Leading Ukrainian cable operator Volia has reported pro-Russian separatists entered its premises and demanded that it suspend broadcasts of Ukrainian national channels 1+1 and Kanal 5.
The separatists are calling for Volia to resume transmissions of previously banned Russian channels, it is claimed. The incident is said to have taken place at Volia’s regional office in in the eastern city of Kramatorsk.
According to Volia, an individual claiming to represent the self-proclaimed Donetsk People’s Republic delivered a written demand that it cease transmissions of the two channels and resume broadcasts of Russian services that had previously been withdrawn on instructions from the Ukrainian National Council on Television and Radio.
The cable operator said it reached an agreement with the separatists that allowed it to continue broadcasting the two Ukrainian channels. 1+1 is well known internationally as a buyer of international formats, and has increasingly attempted to position itself as a programme exporter in recent years too.
Volia said that the situation in the region remained tense and that it has allowed all but essential staff to stay at home. The company said it would take all necessary steps to prevent violence against its employees.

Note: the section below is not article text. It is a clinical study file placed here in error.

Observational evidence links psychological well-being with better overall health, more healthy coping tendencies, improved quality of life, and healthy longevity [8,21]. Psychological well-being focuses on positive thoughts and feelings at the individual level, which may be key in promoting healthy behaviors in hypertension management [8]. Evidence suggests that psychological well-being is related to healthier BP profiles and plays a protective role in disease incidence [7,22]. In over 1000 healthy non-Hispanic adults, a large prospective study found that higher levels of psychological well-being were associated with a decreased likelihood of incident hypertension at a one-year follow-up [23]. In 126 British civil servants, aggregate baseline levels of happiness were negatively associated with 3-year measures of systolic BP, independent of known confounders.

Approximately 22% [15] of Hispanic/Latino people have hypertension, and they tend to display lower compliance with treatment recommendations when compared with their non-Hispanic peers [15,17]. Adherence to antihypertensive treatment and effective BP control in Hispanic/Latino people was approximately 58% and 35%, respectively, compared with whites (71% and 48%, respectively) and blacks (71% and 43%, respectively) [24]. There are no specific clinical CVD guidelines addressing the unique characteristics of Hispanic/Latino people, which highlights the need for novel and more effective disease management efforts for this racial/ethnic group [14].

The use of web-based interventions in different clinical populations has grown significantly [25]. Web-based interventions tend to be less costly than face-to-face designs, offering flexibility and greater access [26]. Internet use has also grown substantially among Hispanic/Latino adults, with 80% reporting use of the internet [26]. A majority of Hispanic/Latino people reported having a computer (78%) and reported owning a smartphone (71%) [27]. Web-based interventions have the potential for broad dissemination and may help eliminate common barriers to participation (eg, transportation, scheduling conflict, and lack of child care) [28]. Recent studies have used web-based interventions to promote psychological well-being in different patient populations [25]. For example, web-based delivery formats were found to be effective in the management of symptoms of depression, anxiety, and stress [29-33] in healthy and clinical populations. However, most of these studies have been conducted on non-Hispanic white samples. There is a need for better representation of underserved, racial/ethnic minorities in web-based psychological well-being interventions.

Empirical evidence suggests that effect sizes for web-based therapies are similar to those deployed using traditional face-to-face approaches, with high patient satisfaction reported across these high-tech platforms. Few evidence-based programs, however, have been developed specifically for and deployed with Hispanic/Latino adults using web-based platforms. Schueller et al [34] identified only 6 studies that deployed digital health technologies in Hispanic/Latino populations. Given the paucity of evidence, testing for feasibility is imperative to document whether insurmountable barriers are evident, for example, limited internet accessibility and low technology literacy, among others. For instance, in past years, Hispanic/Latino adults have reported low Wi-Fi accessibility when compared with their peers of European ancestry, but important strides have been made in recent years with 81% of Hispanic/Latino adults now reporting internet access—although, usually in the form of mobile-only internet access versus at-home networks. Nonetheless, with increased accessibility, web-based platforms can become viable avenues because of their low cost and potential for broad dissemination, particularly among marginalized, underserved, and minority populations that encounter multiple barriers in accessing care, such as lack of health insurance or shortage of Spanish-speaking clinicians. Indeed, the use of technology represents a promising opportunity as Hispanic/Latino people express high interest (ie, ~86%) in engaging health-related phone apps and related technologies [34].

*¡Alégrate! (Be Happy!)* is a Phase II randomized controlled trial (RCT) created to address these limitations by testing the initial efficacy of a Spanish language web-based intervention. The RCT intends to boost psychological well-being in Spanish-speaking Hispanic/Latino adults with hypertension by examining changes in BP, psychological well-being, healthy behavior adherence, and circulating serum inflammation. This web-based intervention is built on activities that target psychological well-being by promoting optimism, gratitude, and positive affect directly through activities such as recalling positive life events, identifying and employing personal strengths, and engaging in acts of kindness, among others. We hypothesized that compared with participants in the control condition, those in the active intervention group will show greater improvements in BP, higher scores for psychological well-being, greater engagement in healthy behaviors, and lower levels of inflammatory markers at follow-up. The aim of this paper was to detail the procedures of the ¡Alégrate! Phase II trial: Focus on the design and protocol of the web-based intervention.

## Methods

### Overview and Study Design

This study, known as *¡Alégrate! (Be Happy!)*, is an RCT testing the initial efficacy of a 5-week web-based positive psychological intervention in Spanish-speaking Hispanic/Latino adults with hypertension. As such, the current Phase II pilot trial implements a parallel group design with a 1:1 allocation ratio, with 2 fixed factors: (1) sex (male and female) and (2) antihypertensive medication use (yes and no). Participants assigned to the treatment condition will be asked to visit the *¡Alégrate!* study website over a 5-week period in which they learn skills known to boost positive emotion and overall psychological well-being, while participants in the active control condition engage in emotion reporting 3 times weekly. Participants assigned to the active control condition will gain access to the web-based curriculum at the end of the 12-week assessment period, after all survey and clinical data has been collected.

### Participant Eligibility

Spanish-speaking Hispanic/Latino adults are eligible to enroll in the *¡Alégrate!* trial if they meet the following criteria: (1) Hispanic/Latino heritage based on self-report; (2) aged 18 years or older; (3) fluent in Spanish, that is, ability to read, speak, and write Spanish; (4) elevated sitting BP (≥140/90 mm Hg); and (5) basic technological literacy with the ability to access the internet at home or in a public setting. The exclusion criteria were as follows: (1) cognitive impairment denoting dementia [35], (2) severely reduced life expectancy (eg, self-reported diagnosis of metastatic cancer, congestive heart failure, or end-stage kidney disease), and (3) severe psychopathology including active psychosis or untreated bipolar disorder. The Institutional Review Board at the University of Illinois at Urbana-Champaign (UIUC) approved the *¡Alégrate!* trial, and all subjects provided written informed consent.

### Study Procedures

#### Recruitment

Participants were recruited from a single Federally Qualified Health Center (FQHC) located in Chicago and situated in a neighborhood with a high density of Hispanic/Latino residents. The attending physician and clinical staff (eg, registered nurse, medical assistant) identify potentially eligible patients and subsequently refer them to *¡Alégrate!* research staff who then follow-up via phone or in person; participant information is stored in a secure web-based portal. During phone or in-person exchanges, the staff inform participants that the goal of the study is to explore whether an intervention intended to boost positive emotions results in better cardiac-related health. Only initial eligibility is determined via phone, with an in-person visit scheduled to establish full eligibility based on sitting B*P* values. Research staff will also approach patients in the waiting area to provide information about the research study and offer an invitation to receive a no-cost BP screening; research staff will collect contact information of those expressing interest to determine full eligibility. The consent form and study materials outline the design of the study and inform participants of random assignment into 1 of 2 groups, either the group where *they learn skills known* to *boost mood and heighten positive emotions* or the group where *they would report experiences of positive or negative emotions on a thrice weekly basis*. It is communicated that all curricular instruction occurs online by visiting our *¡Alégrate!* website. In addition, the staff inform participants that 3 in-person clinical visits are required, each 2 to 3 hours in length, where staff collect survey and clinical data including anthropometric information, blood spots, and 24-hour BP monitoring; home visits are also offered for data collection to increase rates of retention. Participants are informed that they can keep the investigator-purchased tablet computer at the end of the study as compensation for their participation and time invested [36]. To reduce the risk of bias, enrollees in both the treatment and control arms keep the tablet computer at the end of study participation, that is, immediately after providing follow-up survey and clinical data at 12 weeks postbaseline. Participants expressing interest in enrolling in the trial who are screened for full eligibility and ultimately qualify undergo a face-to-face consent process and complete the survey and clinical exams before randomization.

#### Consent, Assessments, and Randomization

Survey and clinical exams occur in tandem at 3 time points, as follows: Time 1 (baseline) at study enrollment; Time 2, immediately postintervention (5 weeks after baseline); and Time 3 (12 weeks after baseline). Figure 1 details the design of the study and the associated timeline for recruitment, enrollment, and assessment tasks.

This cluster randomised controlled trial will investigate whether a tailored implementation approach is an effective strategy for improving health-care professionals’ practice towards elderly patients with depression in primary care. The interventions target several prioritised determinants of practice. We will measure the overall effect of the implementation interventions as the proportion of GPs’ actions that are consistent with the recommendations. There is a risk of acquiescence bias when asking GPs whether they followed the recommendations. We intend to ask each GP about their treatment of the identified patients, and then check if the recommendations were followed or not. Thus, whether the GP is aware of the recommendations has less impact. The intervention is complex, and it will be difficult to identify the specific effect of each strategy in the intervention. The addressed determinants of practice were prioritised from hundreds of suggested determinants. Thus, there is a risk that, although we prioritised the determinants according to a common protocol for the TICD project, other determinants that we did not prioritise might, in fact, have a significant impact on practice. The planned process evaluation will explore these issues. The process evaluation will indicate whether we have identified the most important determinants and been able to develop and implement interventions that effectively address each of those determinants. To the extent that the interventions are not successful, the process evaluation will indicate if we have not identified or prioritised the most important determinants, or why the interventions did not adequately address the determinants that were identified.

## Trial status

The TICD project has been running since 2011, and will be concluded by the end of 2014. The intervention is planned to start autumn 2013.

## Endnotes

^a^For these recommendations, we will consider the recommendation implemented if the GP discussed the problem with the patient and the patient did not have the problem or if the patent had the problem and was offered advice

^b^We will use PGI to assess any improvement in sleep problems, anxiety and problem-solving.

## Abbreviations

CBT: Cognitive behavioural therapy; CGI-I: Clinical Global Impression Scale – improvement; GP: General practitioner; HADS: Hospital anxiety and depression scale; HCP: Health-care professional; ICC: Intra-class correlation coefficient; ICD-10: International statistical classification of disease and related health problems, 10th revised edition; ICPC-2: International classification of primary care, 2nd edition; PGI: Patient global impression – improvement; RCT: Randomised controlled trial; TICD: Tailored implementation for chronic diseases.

According to other local reports, Volia employees agreed under duress to retransmit Russia’s Perviy Kanal/Channel One as part of a compromise deal.
The Kiev District Administrative Court suspended the licences of Russian channels NTV Mir, RTR Planeta and Perviy Kanal/Channel One in March and ordered distributors to remove them.
The Kramatorsk incident is the latest in a series of reported moves by pro-Russian separatists in eastern Ukraine to force cable operators in the region to change their programming line-ups to reflect separatist political interests.
A week ago, a group of about 20 people reportedly entered the Kharkiv premises of Triolan, the country’s second largest operator, and made similar demands.
Smaller operators in the region have reportedly succumbed periodically to pressure to retransmit the banned Russian services. Service providers could theoretically face prosecution for carrying prohibited services.
The situation in Ukraine remains uncertain amid outbreaks of violence and political upheaval.